Contemporary European Politics: A Comparative Introduction

Contemporary European Politics: A Comparative Introduction

Contemporary European Politics: A Comparative Introduction

Contemporary European Politics: A Comparative Introduction


In this important new introductory textbook, José Magone provides an accessible and comprehensive introduction to contemporary European politics.

The unification of the European continent since the Fall of the Berlin wall in 1989 and the collapse of communist regimes in Central and Eastern Europe has changed the nature of European politics. This book seeks to address the new European politics that emerged out of this coming together of West and East.

Utilizing a pan-European comparative approach the book:

  • covers key topics, with chapters on the history, theory, institutions, parties and party systems, interest groups, systems of interest intermediation and civil society, the impact of European public policy and the emergence of a European common and foreign policy
  • provides detailed comparisons of the national political systems across Europe, including Central and Eastern Europe and the Balkans
  • contextualises national politics in the growing importance of European integration
  • examines the European Union multi-level governance system approach, highlighting relationships and interactions between the global, supranational, national, regional and local levels
  • analyses the change from modern politics, in which the nation-state was still in command of domestic politics and its own borders, to postmodern politics in which de-territorialisation , de-nationalisation and internationalisation processes have transformed the national politics of European states
  • facilitates learning through a wide range of pedagogical features, including chapter summaries, guides to further reading, questions for revision and extensive use of maps, figures, case studies and tables.

Richly illustrated throughout, this work is an indispensable resource for all students and academics of European politics.


This book is based on my extensive research on European politics, both for comparative publications and for my fifteen years of teaching in this area. Two teaching modules that I delivered in the Department of Politics and International Studies, entitled ‘Conflict and Consensus in European Politics’ and ‘Diversity and Convergence in European Politics’, provide the basis for this book. Many of these topics were included in lectures and tutorials. I also had the opportunity to continue to teach aspects of European and European Union politics at my new position in Berlin. The two academic environments have enhanced my understanding of European politics. In Hull, I had the privilege of teaching students in a variety of different fields, such as Politics, European Studies, Business Studies, History, Law and Economics. Owing to the success of the two modules on which this book has been based, I also developed a lighter-weight free elective called ‘Comparative European Politics’ for students from other faculties in Hull. Many of these students’ ideas have been included in this book. I was very privileged to gain such an insight from students in both Hull and Berlin. I want to thank all my students for contributing to exciting discussions about European politics, particularly in the dynamic tutorials.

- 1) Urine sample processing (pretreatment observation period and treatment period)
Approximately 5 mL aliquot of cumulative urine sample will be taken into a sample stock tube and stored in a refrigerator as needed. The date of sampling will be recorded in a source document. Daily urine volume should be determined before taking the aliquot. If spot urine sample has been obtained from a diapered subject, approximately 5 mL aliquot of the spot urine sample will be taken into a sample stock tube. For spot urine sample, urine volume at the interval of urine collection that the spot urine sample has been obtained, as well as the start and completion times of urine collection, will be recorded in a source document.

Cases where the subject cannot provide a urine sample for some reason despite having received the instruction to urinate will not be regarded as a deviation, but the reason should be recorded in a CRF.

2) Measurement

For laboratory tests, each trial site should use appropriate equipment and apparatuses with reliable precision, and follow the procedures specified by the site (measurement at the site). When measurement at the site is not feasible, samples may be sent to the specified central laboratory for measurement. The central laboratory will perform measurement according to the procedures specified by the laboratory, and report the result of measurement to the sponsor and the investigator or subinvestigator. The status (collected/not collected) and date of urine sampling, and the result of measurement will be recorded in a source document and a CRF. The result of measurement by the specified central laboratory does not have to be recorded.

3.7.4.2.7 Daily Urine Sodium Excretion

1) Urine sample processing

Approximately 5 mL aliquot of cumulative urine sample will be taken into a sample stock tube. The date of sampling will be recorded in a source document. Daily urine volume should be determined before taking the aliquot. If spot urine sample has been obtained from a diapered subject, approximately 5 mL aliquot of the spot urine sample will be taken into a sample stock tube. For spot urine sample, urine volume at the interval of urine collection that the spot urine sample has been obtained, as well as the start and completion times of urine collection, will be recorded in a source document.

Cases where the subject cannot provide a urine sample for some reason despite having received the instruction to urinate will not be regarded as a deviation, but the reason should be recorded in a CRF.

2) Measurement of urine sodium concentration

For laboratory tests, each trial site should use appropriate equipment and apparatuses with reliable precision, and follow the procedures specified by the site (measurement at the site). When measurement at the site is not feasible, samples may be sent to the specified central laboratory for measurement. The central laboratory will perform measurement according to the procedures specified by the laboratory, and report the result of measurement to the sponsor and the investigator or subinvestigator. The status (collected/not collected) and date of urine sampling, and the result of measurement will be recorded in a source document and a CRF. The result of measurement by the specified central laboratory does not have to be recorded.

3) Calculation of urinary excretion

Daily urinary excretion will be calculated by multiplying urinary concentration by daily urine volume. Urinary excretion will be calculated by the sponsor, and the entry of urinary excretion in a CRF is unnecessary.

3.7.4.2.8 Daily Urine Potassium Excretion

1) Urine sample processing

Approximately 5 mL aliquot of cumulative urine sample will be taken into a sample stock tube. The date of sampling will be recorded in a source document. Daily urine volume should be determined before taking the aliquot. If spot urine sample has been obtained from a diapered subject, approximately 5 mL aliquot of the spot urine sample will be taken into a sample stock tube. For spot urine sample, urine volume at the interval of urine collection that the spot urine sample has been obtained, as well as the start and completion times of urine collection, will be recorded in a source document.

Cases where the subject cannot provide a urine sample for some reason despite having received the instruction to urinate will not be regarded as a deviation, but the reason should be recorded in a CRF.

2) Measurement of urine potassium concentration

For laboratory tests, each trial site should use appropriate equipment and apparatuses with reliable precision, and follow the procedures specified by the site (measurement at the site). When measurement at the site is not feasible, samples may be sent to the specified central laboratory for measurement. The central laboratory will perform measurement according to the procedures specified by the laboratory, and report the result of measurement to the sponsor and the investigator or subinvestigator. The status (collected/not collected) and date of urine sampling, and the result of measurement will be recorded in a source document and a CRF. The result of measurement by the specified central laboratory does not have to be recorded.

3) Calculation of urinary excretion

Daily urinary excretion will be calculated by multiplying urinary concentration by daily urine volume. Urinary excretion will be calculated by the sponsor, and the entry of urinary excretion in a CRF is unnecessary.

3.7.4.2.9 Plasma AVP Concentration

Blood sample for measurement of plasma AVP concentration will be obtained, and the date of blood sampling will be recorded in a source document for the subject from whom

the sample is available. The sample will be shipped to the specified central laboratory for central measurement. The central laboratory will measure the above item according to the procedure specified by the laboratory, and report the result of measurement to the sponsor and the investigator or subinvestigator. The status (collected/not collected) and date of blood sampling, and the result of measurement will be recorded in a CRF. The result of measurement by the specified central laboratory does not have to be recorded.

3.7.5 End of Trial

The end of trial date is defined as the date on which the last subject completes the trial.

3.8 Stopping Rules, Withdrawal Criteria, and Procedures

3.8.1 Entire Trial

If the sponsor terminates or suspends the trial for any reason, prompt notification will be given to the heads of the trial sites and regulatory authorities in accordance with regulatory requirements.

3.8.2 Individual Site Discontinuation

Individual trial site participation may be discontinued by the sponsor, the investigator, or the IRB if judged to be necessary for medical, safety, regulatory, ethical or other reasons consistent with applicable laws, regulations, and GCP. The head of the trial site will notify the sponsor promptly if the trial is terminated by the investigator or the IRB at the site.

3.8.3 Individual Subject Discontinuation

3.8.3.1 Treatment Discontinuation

This book profited immensely from the Brynmor Jones Library in Hull and the Staatsbibliothek at the Potsdamer Platz in Berlin. Both libraries have facilitated my work; for European politics it is essential that libraries are up to date because of the richness and diversity of the continent itself, a continent that is constantly reinventing itself and in which each country provides a wealth of different experiences. A pan-European academic community is contributing to our better knowledge of European countries, and this book attempts to give a comparative overview of European countries from a pan-European perspective. It takes into account the growing importance of the European Union, and that national sovereignty is being replaced by post-sovereign forms of cooperation and integration. This book can only be a modest introduction to the richness and diversity of European politics and I take full responsibility for any errors or omissions in the book. In spite of this, I hope it can offer a interesting and absorbing introduction to students of European politics, and inspire further innovative research in this area.

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